A complete outfit for counterfeiting money was found by firemen early today in Rumford Falls while taking over the debris of a building owned by J. E. McKeeman, which had been destroyed by fire. It was packed in a very heavy box bound with iron and had been placed in the building for storage. Mr. McKeeman would not divulge the name of the person who rented the space, except to federal officials who were summoned from Portland. The outfit included a kettle half filled with alloy, several ladles, a furnace and two dies for making half dollars. One die was dated 1892 and the date on the other was obliterated. A small quantity of nickel was also found.

50 Years Ago, 1955

A new warm temperature peak for 1955 was written in the weather books yesterday afternoon when a beaming sun sent the mercury skyrocketing to 87 degrees in the Lewiston-Auburn area. The new warm mark, is seven degrees above the year’s previous high-mark, set May 4, but the mercury didn’t even get within breathing distance of the all-time warm temperature for the date, a hot 101 registered back in 1911. Hundreds of Twin City folks motored to lakes, seashore and mountain resorts yesterday to climax just about the finest week end weather enjoyed in these parts in a long time. Some were brave enough to take their first swim of the young season.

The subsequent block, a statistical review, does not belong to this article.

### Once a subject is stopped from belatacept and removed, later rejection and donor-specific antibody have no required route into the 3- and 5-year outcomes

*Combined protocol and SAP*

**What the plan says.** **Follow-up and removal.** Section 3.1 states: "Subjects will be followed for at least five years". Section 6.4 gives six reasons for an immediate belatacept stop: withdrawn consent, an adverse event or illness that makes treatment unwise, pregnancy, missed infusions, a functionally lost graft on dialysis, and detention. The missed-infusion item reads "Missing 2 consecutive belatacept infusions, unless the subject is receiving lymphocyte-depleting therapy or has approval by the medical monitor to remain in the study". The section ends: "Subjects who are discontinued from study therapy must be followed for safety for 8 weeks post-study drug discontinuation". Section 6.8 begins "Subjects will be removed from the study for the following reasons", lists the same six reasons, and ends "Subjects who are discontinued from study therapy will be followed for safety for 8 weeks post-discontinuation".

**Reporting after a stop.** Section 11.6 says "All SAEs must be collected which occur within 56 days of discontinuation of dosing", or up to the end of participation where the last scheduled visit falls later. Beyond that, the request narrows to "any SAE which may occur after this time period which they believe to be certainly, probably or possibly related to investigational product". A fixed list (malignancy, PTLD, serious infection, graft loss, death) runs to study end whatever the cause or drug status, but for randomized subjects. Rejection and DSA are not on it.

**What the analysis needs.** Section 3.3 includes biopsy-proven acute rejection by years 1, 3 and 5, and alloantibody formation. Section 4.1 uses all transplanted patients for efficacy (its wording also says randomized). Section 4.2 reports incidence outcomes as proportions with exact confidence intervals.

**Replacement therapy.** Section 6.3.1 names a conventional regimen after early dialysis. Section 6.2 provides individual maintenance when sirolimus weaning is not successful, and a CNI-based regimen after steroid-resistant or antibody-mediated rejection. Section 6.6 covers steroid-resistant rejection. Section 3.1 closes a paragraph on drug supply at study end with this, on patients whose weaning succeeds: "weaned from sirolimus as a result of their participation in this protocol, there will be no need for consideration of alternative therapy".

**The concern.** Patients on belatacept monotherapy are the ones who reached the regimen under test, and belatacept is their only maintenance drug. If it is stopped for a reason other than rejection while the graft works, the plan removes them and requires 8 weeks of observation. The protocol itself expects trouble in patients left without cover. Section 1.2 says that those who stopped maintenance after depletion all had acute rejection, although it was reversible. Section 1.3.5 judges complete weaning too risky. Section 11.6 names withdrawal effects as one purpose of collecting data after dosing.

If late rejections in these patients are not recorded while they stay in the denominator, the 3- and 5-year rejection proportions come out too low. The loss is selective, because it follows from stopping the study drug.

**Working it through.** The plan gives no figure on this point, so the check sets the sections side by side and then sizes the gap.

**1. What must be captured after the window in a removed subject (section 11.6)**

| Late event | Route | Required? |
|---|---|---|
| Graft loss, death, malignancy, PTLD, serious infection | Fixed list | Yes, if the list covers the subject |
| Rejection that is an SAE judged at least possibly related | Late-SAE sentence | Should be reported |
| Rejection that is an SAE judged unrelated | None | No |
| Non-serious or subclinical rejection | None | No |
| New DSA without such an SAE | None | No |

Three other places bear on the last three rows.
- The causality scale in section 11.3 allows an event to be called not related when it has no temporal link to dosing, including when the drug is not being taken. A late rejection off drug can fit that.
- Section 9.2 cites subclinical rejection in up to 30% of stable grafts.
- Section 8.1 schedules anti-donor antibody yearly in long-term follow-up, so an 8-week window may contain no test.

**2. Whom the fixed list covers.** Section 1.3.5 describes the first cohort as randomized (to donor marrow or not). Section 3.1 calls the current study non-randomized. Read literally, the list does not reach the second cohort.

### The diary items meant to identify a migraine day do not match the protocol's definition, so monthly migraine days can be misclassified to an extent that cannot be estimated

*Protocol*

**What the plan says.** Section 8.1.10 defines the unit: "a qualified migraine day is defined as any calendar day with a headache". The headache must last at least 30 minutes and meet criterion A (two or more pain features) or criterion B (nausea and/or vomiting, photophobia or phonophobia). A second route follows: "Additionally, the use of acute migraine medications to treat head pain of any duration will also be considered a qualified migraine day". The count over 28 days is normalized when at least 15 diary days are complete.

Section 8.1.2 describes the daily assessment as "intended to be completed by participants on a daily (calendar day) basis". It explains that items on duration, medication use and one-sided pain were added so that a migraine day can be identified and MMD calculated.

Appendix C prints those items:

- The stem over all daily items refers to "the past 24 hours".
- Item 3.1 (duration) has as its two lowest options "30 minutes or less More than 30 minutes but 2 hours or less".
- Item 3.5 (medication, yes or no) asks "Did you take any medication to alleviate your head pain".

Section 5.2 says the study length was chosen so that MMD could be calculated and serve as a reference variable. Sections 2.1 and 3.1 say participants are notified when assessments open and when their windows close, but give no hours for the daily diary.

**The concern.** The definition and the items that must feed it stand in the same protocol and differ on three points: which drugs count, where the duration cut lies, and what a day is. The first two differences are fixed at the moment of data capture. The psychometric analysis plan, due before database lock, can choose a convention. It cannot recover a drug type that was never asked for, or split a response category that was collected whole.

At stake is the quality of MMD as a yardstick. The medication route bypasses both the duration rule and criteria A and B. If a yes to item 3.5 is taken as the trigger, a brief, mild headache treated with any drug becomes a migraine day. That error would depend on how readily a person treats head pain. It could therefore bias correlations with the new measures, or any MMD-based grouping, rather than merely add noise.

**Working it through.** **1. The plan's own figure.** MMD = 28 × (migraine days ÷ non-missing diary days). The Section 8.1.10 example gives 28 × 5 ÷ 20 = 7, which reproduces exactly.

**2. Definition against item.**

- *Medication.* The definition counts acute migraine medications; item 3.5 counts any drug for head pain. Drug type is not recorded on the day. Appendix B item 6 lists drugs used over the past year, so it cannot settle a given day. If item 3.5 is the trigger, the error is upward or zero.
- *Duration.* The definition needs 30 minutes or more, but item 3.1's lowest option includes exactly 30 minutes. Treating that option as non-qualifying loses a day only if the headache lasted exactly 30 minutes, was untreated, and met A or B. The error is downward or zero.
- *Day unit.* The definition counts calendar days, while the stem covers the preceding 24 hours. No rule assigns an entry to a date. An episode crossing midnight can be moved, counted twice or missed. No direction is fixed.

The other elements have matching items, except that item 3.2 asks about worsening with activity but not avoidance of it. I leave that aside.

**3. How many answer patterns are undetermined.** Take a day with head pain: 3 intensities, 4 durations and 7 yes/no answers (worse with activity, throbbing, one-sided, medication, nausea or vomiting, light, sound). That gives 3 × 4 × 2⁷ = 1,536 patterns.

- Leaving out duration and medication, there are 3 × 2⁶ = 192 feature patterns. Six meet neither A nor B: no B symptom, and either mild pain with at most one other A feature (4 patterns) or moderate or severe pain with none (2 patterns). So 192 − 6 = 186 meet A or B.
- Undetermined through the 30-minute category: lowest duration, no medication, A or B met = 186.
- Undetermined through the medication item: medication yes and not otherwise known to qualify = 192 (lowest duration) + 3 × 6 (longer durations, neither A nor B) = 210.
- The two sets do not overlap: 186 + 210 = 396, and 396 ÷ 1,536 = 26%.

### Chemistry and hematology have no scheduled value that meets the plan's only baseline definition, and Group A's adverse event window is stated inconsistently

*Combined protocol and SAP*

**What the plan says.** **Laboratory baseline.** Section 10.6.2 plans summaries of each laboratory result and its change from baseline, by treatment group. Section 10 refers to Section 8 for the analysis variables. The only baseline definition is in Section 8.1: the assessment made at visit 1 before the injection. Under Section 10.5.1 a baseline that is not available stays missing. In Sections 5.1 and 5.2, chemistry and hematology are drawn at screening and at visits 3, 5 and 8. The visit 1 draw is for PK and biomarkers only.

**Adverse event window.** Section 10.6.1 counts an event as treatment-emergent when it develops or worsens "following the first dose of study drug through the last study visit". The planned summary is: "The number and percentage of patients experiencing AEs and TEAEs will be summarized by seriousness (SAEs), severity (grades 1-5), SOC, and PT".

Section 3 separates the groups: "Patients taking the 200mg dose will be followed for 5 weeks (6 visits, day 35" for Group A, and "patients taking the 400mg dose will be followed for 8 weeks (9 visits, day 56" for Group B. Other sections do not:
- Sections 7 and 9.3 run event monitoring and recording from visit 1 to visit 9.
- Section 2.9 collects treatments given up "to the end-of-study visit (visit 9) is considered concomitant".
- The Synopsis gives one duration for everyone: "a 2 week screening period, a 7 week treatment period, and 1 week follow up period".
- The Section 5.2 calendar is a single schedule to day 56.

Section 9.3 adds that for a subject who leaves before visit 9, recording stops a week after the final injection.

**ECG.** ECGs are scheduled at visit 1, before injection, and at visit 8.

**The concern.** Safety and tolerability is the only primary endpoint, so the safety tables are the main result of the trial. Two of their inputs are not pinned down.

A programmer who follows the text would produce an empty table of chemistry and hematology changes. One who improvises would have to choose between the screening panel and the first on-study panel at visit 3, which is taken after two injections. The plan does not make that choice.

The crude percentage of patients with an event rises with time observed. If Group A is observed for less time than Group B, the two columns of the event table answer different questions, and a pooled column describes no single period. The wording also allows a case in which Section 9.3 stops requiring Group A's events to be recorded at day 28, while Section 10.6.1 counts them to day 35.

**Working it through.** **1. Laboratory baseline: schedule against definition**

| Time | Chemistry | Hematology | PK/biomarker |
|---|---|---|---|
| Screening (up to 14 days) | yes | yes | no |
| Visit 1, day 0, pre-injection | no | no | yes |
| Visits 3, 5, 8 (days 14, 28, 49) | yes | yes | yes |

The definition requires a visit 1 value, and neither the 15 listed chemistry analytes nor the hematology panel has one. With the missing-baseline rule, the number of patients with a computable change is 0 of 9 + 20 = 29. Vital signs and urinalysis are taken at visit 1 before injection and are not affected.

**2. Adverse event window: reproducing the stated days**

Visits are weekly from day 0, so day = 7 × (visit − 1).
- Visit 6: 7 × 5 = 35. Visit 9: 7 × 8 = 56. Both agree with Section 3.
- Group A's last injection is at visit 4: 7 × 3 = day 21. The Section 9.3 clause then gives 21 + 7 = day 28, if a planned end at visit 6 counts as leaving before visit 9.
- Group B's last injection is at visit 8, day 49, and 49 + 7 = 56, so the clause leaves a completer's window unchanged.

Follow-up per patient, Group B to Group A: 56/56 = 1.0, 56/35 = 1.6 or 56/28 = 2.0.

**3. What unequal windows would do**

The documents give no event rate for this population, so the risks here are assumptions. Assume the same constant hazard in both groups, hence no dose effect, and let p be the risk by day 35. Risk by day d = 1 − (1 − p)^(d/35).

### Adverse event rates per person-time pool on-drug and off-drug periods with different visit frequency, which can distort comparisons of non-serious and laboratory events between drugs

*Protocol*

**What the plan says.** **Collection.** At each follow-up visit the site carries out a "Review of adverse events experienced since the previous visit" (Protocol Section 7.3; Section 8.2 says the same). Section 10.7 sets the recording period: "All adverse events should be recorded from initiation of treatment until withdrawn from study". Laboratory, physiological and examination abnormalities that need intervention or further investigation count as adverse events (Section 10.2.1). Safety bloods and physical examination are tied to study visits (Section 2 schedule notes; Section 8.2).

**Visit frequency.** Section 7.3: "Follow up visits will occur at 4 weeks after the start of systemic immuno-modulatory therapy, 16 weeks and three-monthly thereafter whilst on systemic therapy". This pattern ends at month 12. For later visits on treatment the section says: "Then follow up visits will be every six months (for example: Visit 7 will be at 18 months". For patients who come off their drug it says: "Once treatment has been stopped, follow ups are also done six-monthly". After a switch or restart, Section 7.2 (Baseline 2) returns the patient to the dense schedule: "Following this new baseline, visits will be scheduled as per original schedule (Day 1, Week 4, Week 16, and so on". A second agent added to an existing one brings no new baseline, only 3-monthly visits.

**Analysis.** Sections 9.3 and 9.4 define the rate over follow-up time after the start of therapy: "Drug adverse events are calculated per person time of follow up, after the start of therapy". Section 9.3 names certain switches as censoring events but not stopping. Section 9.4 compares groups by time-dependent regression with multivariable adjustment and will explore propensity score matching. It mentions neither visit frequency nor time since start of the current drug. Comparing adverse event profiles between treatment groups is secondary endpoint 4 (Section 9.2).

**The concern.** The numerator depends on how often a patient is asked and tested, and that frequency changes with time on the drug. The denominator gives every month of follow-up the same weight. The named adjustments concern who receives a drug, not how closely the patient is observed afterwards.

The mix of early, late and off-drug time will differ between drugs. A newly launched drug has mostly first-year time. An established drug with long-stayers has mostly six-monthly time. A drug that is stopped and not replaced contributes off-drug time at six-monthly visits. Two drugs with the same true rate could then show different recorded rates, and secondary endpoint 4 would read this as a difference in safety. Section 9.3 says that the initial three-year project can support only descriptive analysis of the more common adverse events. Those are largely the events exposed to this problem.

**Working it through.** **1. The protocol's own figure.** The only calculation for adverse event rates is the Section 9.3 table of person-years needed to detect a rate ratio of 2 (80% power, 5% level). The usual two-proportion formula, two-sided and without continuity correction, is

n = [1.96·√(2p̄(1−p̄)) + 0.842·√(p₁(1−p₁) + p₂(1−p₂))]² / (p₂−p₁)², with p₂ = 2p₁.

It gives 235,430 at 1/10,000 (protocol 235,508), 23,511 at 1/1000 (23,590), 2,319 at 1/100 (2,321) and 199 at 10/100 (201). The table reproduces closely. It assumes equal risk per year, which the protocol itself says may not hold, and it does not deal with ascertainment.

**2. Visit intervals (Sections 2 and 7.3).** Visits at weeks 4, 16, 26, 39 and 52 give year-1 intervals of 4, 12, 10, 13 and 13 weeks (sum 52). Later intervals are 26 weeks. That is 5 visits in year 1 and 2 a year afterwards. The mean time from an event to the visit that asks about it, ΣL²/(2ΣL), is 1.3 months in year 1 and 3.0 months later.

25 Years Ago, 1980

Is the U.S. auto industry on the verge of collapse? Anyone reading the grim news pouring out of Detroit these days about earnings plunges, plant shutdowns, and worker layoffs might easily get that impression. There is no question that the current sales slump is causing big troubles here in Motor City. But U.S. automakers, conceding that a very difficult struggle lies ahead, have no intention of pulling back from the challenge facing them. U.S. automakers are counting on a new wave of small cars – which they admit have never made them a profit in the past – to do the job.


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